Using Natural Language Processing to aid in descriptive analysis of whisky
August 16, 2021
Applying Natural Language Processing (NLP) for keyword extraction from food reviews. This includes the investigation of whisky tasting notes and recipe ingredients.
CALS Strategic Priority(ies) that bes describes project goals:
Priority 1: Advance excellence in research, teaching and extension for the commonwealth and beyond
Priority 4: Ensure institutional excellence
BENEFICIARIES: sensory researchers, companies and consumers
TOOLS USED: Multiple sensory science researchers hand-label (annotate) words within a set of reviews as descriptors or non-descriptors. To do this, we developed a novel interactive tagging tool to label words within the reveiws as descriptors or non-descriptors. We then developed a deep learning model architecture that uses the labeled data to train a model to perform this keyword extraction. We then tested the model on other labeled whisky data and obtained very high accuracy.
ISSUE: How to effectively extract whisky descriptors from reviews. A descriptor is a word that describes certain aspects of a whisky (taste), e.g., smoke or fruity. This is challenging due to the unique nature of descriptors used for describing whiskies. Being able to extract descriptors from whisky reviews with known characteristics, such as origin, age, and price, will allow a one to predict such characteristics for new whiskies when only a text description is provided.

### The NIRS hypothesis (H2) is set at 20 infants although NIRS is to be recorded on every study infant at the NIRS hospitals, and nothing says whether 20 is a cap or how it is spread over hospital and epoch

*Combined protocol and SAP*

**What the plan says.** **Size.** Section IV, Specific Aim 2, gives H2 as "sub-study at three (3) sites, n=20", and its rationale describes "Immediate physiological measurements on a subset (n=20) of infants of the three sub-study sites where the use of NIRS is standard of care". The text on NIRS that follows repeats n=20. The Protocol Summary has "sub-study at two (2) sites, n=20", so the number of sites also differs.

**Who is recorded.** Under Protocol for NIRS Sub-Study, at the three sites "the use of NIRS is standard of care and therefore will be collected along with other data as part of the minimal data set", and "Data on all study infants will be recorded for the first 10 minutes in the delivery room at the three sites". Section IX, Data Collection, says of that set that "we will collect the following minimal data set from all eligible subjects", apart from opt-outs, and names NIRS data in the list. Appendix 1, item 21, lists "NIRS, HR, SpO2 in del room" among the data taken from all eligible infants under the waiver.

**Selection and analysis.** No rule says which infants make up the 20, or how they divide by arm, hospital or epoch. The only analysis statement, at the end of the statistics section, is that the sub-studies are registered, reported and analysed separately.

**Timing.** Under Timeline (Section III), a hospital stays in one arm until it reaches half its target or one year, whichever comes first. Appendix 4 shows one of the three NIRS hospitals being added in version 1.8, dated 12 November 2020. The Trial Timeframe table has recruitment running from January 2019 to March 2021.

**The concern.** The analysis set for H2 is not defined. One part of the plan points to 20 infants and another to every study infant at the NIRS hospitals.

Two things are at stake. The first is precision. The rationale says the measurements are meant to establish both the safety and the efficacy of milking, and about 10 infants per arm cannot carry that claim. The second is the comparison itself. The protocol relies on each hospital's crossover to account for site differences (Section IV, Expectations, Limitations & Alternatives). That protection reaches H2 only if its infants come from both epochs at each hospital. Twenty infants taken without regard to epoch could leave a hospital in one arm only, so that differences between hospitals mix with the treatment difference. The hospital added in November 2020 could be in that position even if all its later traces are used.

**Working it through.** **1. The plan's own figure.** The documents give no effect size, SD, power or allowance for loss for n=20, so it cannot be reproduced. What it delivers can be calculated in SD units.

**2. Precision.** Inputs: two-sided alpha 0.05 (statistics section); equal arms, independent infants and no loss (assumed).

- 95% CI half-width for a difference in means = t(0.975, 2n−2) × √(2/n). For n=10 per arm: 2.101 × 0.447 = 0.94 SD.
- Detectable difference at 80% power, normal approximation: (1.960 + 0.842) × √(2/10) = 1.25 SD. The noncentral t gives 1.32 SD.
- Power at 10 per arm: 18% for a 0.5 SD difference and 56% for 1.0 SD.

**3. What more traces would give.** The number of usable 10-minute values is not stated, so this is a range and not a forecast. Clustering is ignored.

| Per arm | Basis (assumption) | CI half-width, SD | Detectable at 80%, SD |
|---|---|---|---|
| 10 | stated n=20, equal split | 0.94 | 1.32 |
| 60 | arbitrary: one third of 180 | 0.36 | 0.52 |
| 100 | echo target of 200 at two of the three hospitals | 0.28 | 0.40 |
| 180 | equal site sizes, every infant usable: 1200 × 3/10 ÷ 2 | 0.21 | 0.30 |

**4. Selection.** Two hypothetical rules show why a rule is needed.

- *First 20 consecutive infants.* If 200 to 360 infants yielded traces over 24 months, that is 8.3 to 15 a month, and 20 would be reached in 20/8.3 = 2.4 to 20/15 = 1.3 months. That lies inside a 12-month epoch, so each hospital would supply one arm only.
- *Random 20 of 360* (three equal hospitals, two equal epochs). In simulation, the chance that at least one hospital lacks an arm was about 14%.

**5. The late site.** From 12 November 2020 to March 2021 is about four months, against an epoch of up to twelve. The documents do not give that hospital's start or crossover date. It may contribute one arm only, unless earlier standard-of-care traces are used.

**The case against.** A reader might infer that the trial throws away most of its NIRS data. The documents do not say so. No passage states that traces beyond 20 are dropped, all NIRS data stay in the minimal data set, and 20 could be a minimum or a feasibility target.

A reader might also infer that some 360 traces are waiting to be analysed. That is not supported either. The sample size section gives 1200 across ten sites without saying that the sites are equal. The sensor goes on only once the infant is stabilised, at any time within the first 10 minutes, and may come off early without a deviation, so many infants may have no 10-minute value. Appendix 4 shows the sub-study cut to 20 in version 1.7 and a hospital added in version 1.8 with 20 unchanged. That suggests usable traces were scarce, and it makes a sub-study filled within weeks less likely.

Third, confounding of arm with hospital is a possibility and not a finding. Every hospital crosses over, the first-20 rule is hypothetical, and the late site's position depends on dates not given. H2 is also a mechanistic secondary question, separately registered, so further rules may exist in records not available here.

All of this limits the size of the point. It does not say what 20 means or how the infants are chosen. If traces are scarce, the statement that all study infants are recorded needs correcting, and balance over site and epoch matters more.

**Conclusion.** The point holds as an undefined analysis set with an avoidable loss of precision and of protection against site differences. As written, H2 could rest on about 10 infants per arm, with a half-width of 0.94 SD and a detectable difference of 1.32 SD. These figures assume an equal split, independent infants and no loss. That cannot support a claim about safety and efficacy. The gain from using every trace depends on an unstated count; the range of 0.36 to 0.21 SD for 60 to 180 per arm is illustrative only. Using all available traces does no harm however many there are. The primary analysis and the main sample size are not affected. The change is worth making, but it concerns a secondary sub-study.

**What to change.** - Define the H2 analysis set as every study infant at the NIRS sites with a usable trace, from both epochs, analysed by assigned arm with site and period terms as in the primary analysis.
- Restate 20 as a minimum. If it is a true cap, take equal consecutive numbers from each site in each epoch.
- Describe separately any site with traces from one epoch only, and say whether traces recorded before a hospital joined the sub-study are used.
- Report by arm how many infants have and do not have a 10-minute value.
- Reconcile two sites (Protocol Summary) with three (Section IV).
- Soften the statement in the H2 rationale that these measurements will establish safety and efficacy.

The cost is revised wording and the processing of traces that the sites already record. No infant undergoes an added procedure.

WHAT WAS DONE TO ADDRESS THIS ISSUE: In the project we use thousands of whisky reviews and human labeled reviews to train a deep learning model to recognize a food descriptor. The result is the ability to identify, with high probability, what is and is not a descriptor within free-form text describing food.
POTENTIAL IMPACTS: To date, we are unaware of other research that has applied Natural Language Processing techniques to this problem space. We foresee the ability to perform predictive analysis for aspects of a whisky just based on its tasting notes (descriptors) and ideally create "food language" models for use by other researchers.
View more information about this project here: https://icat.vt.edu/projects/2019-2020/major/seeing-flavors.html
View our February 24 Lightning Talk to learn more from Jacob Lahne about this sensory topic.